As we witness events unfolding in Egypt and elsewhere throughout the Middle East we are struck by the desire of people everywhere to be free and to live lives of hope and self-determination. But here at home we are reminded that instability in the Middle East means higher energy prices - both directly at the pump, and indirectly in the form of military and other costs associated with preserving the continual flow of oil coming to these shores. It is not a sustainable future, and as Americans we need to rethink how we fuel our lives.
Everyday nearly 3 million barrels of oil flow through the Egyptian-controlled Suez Canal, an amount equal to Canada’s entire daily oil production. Much of that oil is destined for the United States, which imports nearly 6 million barrels of OPEC oil each and every day. As the widget to the right shows, oil prices are on the rise again, above $90/bbl as this is written. If the situation in Egypt deteriorates to the point of disrupting the flow of oil through the Suez Canal, oil prices will likely spike to all-time highs.
It simply doesn’t have to be this way.
The new generation of EVs - like the Nissan Leaf - and plug-in hybrids - like the Chevy Volt - have the potential to lead the way to a new future of energy independence. Combine them with a solar power system of your own, and your energy savings really mount up.
Let’s look at an example. Take a Leaf with its 24 kWh battery pack. It is advertised to get roughly 100 miles per charge, but let’s be conservative here and assume that it only gets 80. Moreover, we will assume that our charging system is only 90% efficient so to fully charge that 24 kWh battery pack will actually require 26 kWh of energy. At SCE’s top-tiered rate of $0.325/kWh, our Leaf costs 10.8¢/mile to power. Compare that to the average gasoline-powered car on the highway today. That vehicle, according to the Bureau of Transportation Statistics, averages 22.6 miles/gallon. For gasoline priced at $3.50/gallon, that average car on the road today costs 15.5¢/mile to fuel. Let oil prices spike, and gasoline prices climb to $4.00/gallon (certainly well within the realm of possibility) and that cost per mile goes to 17.7¢. That means if you drive 10,000 miles per year, your fuel cost alone in that typical American car will be $1,770/year and the Leaf - even using the most expensive electricity in SCE territory, will save you $690/year.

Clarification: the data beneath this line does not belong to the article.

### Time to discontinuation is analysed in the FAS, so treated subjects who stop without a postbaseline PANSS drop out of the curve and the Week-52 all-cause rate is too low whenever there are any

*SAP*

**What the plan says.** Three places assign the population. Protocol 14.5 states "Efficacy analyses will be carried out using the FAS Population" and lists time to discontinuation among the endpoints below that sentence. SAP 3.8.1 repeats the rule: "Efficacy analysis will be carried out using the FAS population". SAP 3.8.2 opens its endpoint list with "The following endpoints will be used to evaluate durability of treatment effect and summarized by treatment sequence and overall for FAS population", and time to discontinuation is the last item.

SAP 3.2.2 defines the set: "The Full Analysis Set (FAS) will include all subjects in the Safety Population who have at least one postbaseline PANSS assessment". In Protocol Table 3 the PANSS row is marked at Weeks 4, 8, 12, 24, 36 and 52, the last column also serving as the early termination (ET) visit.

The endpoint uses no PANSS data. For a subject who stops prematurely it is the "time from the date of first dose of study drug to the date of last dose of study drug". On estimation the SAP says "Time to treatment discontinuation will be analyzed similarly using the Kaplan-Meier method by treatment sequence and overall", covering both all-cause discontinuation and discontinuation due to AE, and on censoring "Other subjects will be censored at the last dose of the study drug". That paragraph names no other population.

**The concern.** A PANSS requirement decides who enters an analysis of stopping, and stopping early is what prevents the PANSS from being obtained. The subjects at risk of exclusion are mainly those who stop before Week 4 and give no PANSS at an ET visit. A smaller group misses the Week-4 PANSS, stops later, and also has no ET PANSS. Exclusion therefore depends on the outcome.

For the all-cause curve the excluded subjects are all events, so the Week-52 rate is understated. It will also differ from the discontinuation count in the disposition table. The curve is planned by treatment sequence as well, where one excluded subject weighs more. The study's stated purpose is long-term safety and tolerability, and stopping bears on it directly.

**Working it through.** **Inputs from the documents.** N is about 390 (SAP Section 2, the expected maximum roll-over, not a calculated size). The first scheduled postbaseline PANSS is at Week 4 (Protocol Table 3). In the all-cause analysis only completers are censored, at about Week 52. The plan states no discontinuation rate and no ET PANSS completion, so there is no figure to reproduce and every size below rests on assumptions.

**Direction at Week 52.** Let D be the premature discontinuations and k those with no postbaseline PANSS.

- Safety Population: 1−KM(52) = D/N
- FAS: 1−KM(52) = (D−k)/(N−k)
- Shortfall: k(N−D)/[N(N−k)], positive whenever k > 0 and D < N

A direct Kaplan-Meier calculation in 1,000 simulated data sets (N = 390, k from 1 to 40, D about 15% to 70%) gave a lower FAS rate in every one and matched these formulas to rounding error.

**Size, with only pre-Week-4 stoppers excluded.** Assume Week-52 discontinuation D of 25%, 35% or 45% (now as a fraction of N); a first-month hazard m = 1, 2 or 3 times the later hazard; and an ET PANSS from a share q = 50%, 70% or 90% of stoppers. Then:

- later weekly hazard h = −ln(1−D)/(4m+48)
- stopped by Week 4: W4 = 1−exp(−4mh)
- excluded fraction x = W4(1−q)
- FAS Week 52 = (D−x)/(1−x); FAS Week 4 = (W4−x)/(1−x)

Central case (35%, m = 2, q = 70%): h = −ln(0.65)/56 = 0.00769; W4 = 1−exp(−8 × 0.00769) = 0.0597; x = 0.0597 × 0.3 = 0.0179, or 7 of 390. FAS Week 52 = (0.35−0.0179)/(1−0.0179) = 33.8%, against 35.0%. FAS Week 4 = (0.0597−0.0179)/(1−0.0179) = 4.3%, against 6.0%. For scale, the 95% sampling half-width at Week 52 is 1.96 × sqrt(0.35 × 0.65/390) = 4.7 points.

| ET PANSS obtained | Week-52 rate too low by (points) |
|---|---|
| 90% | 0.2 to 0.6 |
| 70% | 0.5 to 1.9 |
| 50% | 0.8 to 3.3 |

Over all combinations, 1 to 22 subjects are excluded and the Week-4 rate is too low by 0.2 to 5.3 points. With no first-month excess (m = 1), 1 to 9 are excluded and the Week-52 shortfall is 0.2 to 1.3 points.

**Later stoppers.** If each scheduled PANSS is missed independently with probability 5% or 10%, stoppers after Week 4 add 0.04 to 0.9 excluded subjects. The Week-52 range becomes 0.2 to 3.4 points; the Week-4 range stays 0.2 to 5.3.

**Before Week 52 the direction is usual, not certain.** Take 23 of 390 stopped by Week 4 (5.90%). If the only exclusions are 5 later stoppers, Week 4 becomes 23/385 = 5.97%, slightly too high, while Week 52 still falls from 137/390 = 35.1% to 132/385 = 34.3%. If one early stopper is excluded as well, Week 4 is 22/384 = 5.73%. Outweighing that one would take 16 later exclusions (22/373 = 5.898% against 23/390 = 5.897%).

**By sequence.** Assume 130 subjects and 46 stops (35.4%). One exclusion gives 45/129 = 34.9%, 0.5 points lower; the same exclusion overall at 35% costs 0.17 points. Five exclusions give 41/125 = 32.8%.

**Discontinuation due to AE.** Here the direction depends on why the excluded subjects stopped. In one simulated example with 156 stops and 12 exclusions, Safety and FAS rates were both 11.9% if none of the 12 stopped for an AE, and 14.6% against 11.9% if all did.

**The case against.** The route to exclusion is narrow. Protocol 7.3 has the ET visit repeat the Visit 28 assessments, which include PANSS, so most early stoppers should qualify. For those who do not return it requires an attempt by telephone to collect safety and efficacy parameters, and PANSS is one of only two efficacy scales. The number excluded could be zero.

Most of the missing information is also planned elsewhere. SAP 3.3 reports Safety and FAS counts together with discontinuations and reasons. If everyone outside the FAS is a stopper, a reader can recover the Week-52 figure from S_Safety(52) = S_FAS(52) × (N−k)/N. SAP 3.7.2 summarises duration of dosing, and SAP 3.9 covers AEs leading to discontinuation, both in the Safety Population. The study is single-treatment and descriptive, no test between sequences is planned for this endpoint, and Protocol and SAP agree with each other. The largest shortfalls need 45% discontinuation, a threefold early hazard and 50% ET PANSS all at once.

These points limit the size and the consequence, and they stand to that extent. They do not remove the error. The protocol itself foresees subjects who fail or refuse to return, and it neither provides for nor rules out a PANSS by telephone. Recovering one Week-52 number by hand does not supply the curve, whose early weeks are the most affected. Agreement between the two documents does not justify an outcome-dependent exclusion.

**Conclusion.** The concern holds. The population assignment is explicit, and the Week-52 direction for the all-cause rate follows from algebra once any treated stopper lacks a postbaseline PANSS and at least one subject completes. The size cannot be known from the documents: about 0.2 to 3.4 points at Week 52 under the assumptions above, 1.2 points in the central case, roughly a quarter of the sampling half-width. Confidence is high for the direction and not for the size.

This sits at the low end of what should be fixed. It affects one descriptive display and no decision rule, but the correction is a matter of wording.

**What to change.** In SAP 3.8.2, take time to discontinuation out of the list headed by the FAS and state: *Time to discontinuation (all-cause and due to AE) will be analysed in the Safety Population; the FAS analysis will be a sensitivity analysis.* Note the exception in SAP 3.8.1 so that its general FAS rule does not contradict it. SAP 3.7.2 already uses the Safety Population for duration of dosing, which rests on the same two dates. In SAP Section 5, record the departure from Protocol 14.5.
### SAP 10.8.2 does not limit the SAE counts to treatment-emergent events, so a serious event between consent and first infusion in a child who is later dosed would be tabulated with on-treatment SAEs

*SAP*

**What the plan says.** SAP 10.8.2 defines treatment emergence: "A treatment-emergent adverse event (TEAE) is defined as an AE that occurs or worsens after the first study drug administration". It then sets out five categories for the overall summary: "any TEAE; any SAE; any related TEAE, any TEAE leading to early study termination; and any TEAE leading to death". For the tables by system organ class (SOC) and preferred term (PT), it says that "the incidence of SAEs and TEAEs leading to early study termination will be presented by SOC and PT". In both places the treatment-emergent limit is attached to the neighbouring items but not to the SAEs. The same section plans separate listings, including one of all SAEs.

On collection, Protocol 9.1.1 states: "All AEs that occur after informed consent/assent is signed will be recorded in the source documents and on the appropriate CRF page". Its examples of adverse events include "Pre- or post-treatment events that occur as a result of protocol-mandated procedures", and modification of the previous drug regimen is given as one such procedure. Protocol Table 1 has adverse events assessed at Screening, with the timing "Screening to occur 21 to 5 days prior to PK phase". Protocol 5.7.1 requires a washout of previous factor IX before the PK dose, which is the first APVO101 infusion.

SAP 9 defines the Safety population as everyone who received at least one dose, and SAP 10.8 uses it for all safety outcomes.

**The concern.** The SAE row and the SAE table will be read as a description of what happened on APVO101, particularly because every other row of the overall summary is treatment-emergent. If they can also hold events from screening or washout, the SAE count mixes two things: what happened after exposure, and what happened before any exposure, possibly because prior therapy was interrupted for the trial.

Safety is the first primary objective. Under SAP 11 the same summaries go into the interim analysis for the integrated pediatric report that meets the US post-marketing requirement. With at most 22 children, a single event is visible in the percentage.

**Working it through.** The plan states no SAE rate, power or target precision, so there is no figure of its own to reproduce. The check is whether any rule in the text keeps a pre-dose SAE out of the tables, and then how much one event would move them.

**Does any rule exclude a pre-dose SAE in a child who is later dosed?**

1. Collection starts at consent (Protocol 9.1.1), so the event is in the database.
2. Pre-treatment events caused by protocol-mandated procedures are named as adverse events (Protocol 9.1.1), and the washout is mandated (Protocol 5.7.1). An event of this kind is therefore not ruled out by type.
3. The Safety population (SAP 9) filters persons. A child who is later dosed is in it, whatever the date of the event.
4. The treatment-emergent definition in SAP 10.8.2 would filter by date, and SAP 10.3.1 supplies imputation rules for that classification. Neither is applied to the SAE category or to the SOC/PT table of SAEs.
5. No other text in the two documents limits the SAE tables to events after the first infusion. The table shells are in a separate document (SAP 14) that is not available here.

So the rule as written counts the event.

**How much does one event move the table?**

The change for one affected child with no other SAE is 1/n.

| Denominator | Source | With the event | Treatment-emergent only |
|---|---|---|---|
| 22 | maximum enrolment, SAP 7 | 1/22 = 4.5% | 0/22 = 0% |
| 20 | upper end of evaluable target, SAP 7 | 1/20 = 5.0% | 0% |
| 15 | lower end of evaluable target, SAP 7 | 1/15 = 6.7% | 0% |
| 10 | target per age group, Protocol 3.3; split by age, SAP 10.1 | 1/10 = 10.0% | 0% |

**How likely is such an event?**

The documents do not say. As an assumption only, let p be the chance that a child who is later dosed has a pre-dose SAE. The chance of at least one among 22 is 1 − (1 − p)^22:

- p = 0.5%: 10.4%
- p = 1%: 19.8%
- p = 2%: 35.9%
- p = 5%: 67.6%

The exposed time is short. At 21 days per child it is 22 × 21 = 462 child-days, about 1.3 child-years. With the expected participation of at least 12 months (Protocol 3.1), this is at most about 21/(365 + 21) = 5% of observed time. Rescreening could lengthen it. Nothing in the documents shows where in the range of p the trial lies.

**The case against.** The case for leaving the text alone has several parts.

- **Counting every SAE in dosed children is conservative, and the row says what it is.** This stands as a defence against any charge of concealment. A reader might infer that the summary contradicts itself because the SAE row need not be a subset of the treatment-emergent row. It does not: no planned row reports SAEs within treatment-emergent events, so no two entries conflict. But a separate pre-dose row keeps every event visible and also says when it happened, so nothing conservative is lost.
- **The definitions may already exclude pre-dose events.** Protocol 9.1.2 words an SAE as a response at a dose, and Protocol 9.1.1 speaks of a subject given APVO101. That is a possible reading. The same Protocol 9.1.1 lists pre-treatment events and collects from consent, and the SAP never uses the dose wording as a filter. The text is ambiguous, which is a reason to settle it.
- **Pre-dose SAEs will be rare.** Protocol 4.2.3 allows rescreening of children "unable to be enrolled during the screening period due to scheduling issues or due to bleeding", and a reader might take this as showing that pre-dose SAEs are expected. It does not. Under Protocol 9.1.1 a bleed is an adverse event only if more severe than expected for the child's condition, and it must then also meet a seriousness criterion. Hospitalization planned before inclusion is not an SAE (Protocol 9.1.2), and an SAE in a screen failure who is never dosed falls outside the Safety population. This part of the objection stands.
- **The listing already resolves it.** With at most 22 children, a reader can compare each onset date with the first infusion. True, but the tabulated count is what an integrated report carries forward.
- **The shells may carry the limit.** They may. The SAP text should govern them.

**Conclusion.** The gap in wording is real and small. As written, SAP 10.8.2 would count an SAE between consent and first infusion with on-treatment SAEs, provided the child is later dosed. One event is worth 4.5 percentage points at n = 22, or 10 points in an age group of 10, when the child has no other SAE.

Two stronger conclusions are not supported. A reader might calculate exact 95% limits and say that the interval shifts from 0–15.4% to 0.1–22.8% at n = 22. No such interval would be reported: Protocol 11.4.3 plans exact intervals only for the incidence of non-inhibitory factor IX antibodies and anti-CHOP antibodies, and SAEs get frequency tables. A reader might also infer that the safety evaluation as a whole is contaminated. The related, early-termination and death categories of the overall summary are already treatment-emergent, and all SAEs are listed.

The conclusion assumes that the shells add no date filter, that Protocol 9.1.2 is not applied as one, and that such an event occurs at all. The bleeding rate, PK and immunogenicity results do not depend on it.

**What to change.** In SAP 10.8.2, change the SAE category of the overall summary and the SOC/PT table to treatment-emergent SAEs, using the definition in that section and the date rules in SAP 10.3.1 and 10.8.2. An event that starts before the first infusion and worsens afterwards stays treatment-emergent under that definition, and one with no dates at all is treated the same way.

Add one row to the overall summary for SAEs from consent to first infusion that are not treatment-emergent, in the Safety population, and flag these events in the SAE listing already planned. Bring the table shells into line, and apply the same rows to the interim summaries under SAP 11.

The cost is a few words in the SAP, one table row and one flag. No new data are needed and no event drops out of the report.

Now what if you powered that Leaf not from SCE’s Tier-5 electricity, but with solar power from a Run on Sun solar system? Assume that you installed a 5 kW system that cost $6.00/Watt to install (a reasonable cost). That system would cost $30,000 to install. After rebates (from the utility) and a 30% federal tax credit, and the out-of-pocket cost is roughly 1/2 of that initial cost - say $15,000. That means that the savings from driving 10,000 miles/year will pay for your solar power system in eight and a half years. But during those years you will contribute zero pollution to the environment and never have to stop at a gas station again.
This is the way forward. This is the way to insulate ourselves from political instability while at the same time clearing our air and drastically reducing our greenhouse gas emissions.
For years detractors could say this wasn’t realistic - that the vehicles didn’t exist or that the economics didn’t pencil out. Those days are over. The future requires a new way of thinking that will turn us away from the failed practices of the past.
«climate change» cpuc enphase «enphase energy» «feed-in tariff» fit gwp «jim jenal» ladwp «net metering» pg&e pwp «run on sun» sce seia «solar power» «solar rebates» solarcity usc «westridge school for girls»